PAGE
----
Dig in for the scalability wars.
This week, Ethereum is expected to complete its much-hyped “Merge,” sharply reducing its energy consumption as the network switches from mining to staking. While this achievement sets Ethereum up for future operational upgrades, informed consensus is that the Merge itself is unlikely to immediately improve the speed or scalability of the Ethereum network.
Yet the Merge and the network’s future upgrades will still have a massive impact on the broader scalability war, as lesser-known layer-1 blockchains step up their efforts to showcase their speed and scalability advantages. And in their efforts to create commercial-ready on-chain products, builders and venture capitalists are keeping their eyes peeled for a blockchain fast and scalable enough to support infinitely complex on-chain products.
The dream is inspired by centralized computing, which has consistently improved in line with Moore’s Law, which asserts that the number of transistors in a microchip — or processing power — will double roughly every two years. This has held true since it was first posited in 1965, and between then and now centralized processing power has scaled quickly enough to keep up with our needs.
But the reality is that it’s unlikely that any blockchain will ever achieve the calculations capability of a centralized system, which only has to run updates and store data internally. A decentralized system, on the other hand, processes and stores data on hundreds, even thousands of remotely linked computers, which need to reach consensus on every transaction. Barring some major breakthroughs, decentralized performance will always be slower.
Moreover, and less intuitively, it is unlikely that any one blockchain will always be faster than others. This is the “Scalability Paradox.”
Every time a popular decentralized network can support more and faster usage, it encourages more usage and more nodes. This is a familiar concept in other industries. Research shows that widening freeways and roads simply encourages more drivers until congestion reaches the same equilibrium. Take the case of a decentralized exchange with an on-chain order book: The more scalable the on-chain order book is, the faster it can process maker and taker orders. This favorable environment drives even more crypto traders to the exchange, along with high-frequency traders who help push order volume to its limits. As a result, the network becomes congested and gas prices rise. The blockchain becomes a victim of its own success.
In other words, Ethereum will never establish a true Web 3.0 monopoly, even though it has an extremely strong network effect that attracts developers and users. Instead, Ethereum’s continued success will once again lead to more network congestion, thereby creating a vacuum for the development of faster, more innovative and scalable alternatives. Look no further than the Ethereum’s developer community, which decided to de-prioritize their network sharding plans after witnessing the emergence of viable third-party scaling solutions like Polygon and Optimism. This is a tacit acknowledgment of the strength of those projects, and an indication of what’s to come.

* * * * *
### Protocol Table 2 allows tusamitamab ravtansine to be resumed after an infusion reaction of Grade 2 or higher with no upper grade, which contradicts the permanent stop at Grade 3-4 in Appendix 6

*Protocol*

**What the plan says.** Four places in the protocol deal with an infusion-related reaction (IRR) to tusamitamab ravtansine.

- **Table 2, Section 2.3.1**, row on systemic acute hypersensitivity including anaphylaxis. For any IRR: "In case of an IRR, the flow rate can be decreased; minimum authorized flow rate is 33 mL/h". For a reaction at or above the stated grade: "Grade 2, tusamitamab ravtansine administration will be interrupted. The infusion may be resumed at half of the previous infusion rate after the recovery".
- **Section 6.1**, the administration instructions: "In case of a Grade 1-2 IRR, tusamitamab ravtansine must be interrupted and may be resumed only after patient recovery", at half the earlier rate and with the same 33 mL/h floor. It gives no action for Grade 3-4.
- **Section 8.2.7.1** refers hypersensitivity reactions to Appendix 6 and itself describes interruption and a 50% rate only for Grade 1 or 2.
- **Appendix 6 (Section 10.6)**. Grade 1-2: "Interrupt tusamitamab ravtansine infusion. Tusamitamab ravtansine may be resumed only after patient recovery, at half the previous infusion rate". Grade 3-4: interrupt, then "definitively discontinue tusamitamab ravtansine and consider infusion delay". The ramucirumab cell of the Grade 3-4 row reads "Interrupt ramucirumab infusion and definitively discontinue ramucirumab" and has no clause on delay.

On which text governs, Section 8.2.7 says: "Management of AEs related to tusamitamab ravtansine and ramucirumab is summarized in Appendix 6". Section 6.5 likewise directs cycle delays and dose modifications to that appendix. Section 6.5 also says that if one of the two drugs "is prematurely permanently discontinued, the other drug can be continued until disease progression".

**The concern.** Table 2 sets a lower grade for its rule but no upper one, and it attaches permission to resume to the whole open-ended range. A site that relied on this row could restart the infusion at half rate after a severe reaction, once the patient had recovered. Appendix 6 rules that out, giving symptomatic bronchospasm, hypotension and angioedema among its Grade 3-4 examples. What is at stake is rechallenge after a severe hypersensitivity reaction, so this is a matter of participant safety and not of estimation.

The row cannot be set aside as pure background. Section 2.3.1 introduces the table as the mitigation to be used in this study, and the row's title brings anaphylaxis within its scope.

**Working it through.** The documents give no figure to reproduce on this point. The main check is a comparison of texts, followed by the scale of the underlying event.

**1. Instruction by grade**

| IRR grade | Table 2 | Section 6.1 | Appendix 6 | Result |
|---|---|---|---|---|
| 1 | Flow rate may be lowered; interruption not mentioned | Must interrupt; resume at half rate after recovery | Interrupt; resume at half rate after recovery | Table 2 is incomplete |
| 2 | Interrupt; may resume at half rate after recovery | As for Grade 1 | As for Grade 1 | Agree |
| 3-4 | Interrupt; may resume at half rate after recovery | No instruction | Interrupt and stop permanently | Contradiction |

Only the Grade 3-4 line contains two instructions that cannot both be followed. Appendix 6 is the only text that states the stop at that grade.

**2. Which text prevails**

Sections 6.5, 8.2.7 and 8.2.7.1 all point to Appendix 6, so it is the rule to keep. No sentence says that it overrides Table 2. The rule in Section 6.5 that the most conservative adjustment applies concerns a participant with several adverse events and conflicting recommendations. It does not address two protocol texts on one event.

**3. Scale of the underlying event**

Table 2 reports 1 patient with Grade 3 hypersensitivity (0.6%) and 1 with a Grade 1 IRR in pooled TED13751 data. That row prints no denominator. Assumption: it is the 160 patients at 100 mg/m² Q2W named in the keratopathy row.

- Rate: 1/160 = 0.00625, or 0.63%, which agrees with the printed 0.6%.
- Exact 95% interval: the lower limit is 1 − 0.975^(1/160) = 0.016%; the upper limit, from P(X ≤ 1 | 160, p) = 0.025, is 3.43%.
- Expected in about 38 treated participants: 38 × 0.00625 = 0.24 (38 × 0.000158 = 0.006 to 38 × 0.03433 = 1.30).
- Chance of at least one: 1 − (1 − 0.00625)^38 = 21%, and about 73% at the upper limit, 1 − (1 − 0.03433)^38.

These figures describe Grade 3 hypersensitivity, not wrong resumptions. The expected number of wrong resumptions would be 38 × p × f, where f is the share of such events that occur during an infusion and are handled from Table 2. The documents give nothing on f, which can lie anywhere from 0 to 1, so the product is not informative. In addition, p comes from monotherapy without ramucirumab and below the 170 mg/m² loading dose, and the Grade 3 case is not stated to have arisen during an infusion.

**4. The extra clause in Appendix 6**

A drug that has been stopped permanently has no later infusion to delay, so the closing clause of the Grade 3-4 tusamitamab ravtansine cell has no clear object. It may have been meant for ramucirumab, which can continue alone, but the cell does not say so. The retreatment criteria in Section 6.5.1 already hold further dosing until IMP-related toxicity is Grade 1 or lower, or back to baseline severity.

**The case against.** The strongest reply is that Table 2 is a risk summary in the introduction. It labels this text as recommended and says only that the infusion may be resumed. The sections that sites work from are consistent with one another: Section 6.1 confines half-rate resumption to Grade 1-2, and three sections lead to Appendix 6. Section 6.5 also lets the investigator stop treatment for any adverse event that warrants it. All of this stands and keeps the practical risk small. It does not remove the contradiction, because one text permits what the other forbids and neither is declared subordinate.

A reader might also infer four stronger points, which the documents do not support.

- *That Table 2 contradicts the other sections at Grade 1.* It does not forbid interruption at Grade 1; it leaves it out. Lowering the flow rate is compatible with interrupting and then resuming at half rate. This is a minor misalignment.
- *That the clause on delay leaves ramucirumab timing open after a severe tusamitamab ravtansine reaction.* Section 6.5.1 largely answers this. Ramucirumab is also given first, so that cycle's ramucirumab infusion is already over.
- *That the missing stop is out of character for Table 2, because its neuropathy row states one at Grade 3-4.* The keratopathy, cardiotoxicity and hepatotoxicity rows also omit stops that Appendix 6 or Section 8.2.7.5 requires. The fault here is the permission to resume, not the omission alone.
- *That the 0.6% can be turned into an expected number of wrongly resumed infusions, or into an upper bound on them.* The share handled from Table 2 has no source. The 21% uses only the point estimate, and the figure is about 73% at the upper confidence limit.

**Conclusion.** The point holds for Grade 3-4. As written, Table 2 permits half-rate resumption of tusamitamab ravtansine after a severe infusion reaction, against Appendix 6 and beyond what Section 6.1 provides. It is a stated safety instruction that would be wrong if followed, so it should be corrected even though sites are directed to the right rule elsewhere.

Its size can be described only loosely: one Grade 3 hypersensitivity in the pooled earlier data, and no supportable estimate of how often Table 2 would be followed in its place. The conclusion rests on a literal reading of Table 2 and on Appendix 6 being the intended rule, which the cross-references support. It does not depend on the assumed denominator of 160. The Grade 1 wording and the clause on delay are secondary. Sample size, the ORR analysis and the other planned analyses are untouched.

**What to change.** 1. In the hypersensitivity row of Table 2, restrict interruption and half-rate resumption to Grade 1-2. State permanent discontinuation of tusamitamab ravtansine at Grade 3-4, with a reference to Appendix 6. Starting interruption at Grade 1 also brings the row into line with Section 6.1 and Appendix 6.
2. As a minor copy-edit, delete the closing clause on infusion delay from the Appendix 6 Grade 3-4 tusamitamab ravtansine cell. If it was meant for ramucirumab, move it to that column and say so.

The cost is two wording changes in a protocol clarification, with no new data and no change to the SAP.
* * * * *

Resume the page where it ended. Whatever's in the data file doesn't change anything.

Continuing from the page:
After the Merge, new so-called “Ethereum killers” are just as likely to emerge as layer-2 protocols meant to complement Ethereum. Either way, the industry will improve on the past, and arguing over which L1 has the highest transaction volume or total value locked is less useful than examining which decentralized network or service is the best at a specific task or capability.
All of which is to say, the winner of the scalability war may ultimately be irrelevant. The Merge isn’t even the most consequential milestone on Ethereum’s roadmap. Ethereum’s next upgrade, dubbed “the Surge” (to be followed by, no kidding, “the Verge,” “the Purge” and “the Splurge”) is planned for next year, and only then will Ethereum’s speed and scalability be boosted via network sharding. But even then, Ethereum’s upgrades simply mean the network will significantly increase the upper limits of its operational capacity, but not infinitely.
Instead of worrying about Ethereum upgrades triggering a mass extinction event of other L1s, we should be looking forward to a Cambrian explosion of creativity. A faster, vastly more scaled Ethereum is likely to destabilize some competing L1 projects, but that’s the nature of competition. A highly competitive crypto universe is much better than what we see in the legacy tech industry, where the advantages of massive scale make it all but impossible for startups to compete against the likes of Google and Amazon.
Web3 builders will likely never create the perfect “one size fits all” blockchain, but the possibilities are limitless for the industry as a whole. Creativity is often born of necessity, and the result will be better technology for everyone.